User information needs vary by geographic location as well as by economic and social standing, among other factors. These factors drive the format... Sample PDF
How do Public Access Venues Meet Information Needs in Underserved Communities?
Chapter 9
Ricardo Gomez
Throughout this book, we have detailed the profile of a public access venue user, discussed the role of venue staff in public access venues... Sample PDF
Success Factors for Public Access Computing: Beyond Anecdotes of Success
Chapter 10
Ricardo Gomez, Kemly Camacho, Elizabeth Gould
This chapter describes how the global Landscape Study was designed and carried out. The Landscape Study informs all the findings and results... Sample PDF
Behind the Scenes: Research Methodology and Analytical Framework
Chapter 11
Adrián Rozengardt, Susana Finquelievich
Public Access ICT in Argentina
Chapter 12
Marta Voelcker, Gabriel Novais
Public Access ICT in Brazil
Chapter 13
Adriana Sánchez, Kemly Camacho
Public Access ICT in Costa Rica
Chapter 14
Luis Fernando Barón, Mónica Valdés
Public Access ICT in Colombia
Chapter 15
Francia Alfaro, José Pablo Molina, Kemly Camacho
Public Access ICT in Dominican Republic
Chapter 16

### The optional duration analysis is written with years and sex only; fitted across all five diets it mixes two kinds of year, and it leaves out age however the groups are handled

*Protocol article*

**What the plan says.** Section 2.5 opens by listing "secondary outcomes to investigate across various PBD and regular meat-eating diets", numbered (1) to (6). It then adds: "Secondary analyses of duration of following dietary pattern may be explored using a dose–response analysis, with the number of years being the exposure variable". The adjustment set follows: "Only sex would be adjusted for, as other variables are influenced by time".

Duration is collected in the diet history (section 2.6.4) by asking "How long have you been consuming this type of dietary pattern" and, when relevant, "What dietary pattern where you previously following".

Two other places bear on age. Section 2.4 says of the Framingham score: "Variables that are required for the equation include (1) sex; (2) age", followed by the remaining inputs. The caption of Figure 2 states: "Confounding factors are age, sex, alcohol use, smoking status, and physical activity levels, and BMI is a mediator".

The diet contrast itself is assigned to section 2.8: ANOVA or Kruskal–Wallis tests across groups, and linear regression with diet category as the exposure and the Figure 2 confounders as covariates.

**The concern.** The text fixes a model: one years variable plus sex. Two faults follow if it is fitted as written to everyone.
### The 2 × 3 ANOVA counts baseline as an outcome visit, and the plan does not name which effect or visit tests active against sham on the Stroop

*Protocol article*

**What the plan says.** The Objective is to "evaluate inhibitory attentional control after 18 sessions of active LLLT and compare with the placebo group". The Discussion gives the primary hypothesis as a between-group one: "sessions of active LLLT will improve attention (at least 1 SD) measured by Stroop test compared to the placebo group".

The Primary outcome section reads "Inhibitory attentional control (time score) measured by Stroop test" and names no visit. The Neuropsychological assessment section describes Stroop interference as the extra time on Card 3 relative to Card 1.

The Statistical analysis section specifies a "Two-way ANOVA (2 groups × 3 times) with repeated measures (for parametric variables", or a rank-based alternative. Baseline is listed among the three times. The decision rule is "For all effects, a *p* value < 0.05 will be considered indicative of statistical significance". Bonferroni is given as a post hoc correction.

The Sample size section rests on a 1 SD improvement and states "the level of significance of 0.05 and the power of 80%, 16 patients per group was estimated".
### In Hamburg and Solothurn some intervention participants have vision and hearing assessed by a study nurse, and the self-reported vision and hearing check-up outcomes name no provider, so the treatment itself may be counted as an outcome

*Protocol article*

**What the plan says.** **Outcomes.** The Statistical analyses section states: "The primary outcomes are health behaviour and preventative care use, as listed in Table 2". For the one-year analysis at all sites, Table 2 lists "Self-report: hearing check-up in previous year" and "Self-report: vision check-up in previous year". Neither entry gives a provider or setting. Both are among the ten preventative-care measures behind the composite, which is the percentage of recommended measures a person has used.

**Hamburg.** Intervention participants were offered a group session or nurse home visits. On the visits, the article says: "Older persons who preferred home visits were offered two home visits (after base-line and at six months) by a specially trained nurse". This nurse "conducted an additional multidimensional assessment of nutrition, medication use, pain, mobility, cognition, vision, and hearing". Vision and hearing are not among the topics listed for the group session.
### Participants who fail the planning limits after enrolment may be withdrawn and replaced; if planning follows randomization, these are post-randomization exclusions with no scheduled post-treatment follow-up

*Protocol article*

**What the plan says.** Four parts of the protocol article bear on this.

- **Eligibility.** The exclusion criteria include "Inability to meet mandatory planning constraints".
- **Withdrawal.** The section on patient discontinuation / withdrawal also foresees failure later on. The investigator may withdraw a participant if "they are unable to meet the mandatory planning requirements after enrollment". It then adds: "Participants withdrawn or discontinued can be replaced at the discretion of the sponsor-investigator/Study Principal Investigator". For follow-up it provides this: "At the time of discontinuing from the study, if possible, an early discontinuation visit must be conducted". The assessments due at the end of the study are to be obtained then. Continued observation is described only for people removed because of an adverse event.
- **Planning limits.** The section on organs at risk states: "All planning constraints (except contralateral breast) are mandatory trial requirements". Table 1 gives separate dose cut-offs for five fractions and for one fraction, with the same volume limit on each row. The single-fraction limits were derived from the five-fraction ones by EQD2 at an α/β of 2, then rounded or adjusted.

Katia Sotomayor, Juan Fernando Bossio
Public Access ICT in Ecuador
Chapter 17
Melissa Arias, Kemly Camacho
Public Access ICT in Honduras
Chapter 18
Public Access ICT in Peru  (pages 228-248)
Juan Fernando Bossio, Katia Sotomayor, Erick Iriarte
Public Access ICT in Peru
Chapter 19
Ananya Raihan
Public Access ICT in Bangladesh
Chapter 20
Rohit Kumar Nepali, Bibhusan Bista
Public Access ICT in Nepal
Chapter 21
Maria Juanita R. Macapagal, Mina Lyn C. Peralta
Public Access ICT in Philippines
Chapter 22
Ibrahim Kushchu
Public Access ICT in Malaysia
Chapter 23
Ibrahim Kushchu
Public Access ICT in Indonesia
Chapter 24
Andrew P. Beklemishev
Public Access ICT in Kazakhstan
Chapter 25
Tracey Naughton, Lkhagvasuren Ariunaa
Public Access ICT in Kyrgyzstan
Chapter 26
Tracey Naughton, Ondine Ullman
Public Access ICT in Mongolia
Chapter 27
OPINIA Independent Sociological and Information Service
Public Access ICT in Moldova
Chapter 28
Public Access ICT in Georgia
Chapter 29
Leelangi Wanasundera
Public Access ICT in Sri Lanka
Chapter 30
Tina James, Alan Finlay, Michael Jensen, Mark Neville, Rasagee Pillay
Public Access ICT in South Africa
Chapter 31
Tina James, Milton Louw
Public Access ICT in Namibia
Chapter 32
Ndaula Sulah
Public Access ICT in Uganda
Chapter 33
Yahia Bakelli
Public Access ICT in Algeria
Chapter 34
Nayer Wanas
Public Access ICT in Egypt
Chapter 35
Ibrahim Kushchu
Public Access ICT in Turkey
About the Contributors